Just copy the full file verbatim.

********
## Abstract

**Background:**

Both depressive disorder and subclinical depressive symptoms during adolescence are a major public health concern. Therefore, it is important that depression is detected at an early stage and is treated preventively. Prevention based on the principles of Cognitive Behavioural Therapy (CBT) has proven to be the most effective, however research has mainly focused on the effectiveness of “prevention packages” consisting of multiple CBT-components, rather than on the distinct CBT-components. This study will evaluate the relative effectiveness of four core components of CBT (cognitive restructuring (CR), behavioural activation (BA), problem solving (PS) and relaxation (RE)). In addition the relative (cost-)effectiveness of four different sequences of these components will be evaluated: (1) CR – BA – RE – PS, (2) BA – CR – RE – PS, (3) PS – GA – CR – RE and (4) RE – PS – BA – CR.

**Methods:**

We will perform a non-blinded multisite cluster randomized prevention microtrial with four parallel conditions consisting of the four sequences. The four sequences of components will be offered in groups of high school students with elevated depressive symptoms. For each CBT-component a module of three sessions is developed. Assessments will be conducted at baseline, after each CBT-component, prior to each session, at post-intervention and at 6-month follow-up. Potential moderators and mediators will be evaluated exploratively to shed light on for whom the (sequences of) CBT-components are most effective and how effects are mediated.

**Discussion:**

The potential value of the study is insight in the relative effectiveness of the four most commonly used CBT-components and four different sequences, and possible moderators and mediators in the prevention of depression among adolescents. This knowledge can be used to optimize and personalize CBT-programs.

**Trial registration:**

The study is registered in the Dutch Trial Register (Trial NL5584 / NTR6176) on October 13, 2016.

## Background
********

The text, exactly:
## Abstract

**Background:**

Both depressive disorder and subclinical depressive symptoms during adolescence are a major public health concern. Therefore, it is important that depression is detected at an early stage and is treated preventively. Prevention based on the principles of Cognitive Behavioural Therapy (CBT) has proven to be the most effective, however research has mainly focused on the effectiveness of “prevention packages” consisting of multiple CBT-components, rather than on the distinct CBT-components. This study will evaluate the relative effectiveness of four core components of CBT (cognitive restructuring (CR), behavioural activation (BA), problem solving (PS) and relaxation (RE)). In addition the relative (cost-)effectiveness of four different sequences of these components will be evaluated: (1) CR – BA – RE – PS, (2) BA – CR – RE – PS, (3) PS – GA – CR – RE and (4) RE – PS – BA – CR.

**Methods:**

We will perform a non-blinded multisite cluster randomized prevention microtrial with four parallel conditions consisting of the four sequences. The four sequences of components will be offered in groups of high school students with elevated depressive symptoms. For each CBT-component a module of three sessions is developed. Assessments will be conducted at baseline, after each CBT-component, prior to each session, at post-intervention and at 6-month follow-up. Potential moderators and mediators will be evaluated exploratively to shed light on for whom the (sequences of) CBT-components are most effective and how effects are mediated.

**Discussion:**

The potential value of the study is insight in the relative effectiveness of the four most commonly used CBT-components and four different sequences, and possible moderators and mediators in the prevention of depression among adolescents. This knowledge can be used to optimize and personalize CBT-programs.

**Trial registration:**

The study is registered in the Dutch Trial Register (Trial NL5584 / NTR6176) on October 13, 2016.

## Background